OK, so in light of the diplomatic spat between the president, the ambassador and the outgoing British prime minister, can we now say, "Roses are red. Now Trump is really mad. Sorry, Great Britain, your FTA will be really bad"?

PATEL: I'll leave it up to you to get those puns. I'll tell you. I mean --

VAUSE: But in other words, the man, you know, who's been called Trumple Thinskinned is going to punish the U.K. because of the criticism of his administration.

PATEL: And to answer that question, absolutely, actually. He -- he has shown that. And that's what you saw over the weekend. U.K. officials all got together. They're going to have to control this rhetoric through a funnel. I don't think they want this spat.

And as you mentioned, what happened in December's tweet is the U.K. wants to have a trade deal with the U.S. It gives them leverage. And they know that they need -- well, right now the U.K. needs the U.S. a little bit more further to get a deal done quicker. The U.S.'s now a tear point where Trump has these kind of antics or politics on the side. He uses it as leverage. He really uses it as leverage. I mean, they iced the ambassador or today from the Qatar visit and dinner. So trust me: there'll be more coming.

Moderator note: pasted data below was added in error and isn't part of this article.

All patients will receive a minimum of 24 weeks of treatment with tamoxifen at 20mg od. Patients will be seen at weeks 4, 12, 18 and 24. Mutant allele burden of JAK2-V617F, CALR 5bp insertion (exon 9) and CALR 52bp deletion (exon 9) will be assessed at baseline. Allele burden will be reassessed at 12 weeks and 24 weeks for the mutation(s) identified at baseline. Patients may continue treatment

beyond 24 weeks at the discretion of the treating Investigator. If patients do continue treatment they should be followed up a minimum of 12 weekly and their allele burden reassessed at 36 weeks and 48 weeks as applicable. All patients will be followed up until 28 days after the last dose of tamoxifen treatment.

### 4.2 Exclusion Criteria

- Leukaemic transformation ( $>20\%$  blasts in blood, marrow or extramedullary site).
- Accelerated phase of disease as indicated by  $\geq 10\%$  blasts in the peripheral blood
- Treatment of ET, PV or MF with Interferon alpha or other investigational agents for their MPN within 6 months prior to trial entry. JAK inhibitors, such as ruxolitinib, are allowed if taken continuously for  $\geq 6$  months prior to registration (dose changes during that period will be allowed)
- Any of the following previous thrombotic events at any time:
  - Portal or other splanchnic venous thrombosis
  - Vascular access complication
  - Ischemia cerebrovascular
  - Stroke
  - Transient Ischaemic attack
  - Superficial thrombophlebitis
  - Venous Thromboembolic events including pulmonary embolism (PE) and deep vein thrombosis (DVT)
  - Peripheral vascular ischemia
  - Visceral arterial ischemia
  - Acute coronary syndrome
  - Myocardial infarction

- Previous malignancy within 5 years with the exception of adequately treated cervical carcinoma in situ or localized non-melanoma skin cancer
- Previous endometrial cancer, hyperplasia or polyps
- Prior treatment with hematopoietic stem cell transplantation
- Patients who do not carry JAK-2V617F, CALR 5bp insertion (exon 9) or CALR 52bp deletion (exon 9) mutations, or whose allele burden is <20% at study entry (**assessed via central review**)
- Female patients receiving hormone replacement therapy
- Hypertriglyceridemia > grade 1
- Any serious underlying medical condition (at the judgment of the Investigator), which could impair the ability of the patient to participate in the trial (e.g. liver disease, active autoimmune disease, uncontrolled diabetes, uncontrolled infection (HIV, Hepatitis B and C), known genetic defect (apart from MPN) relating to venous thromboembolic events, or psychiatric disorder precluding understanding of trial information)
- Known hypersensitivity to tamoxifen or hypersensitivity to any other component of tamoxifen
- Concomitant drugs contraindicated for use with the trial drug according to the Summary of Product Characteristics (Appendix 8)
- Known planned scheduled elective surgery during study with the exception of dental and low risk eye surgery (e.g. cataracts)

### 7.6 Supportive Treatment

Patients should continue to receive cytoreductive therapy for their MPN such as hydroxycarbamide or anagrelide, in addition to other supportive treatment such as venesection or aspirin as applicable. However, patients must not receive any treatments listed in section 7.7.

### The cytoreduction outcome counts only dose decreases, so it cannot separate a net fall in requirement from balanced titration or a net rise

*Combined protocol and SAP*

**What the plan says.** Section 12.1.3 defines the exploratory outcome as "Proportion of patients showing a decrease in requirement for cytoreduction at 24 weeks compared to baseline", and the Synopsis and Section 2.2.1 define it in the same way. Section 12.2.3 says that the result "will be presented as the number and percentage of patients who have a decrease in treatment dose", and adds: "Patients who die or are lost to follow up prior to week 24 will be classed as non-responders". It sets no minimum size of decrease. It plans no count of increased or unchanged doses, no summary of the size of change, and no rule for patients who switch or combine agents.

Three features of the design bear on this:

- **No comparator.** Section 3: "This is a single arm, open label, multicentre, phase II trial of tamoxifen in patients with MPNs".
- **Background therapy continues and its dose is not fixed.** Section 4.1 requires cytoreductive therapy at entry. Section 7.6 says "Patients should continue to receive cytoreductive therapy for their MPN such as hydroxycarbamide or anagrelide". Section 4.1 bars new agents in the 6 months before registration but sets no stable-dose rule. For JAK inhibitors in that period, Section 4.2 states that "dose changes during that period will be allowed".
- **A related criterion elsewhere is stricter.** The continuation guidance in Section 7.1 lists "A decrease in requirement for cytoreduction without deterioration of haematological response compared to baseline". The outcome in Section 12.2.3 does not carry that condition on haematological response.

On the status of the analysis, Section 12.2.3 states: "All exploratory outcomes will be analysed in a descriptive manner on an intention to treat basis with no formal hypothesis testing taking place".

VAUSE: OK. So let's move on to more serious -- that is serious but, you know, I guess in more serious waking measures for the rest of the world. As far as the U.S. economy is concerned, for the past 50 years, what they call an inverted treasury yield curve, which lasts for more than a quarter, has been the single most reliable indicator that a recession is coming.

[00:35:05] And here it is. Take a look at this graphic. What it means is that the debt market has been sort of turned upside-down. Usually long-term U.S. government bonds offer a higher yield than short-term ones, because buyers demand higher interest rates in return for locking their money up for a greater period of time. Only now that's inverted.

So explain what what that all means, that a recession is likely. PATEL: Well, it means the more likely, the recession is going to hit

in the next 12 months. We've seen those indicators. Over the past 50 years, only once there's been a false negative, per se. And it's been -- five or six times has always hit that piece.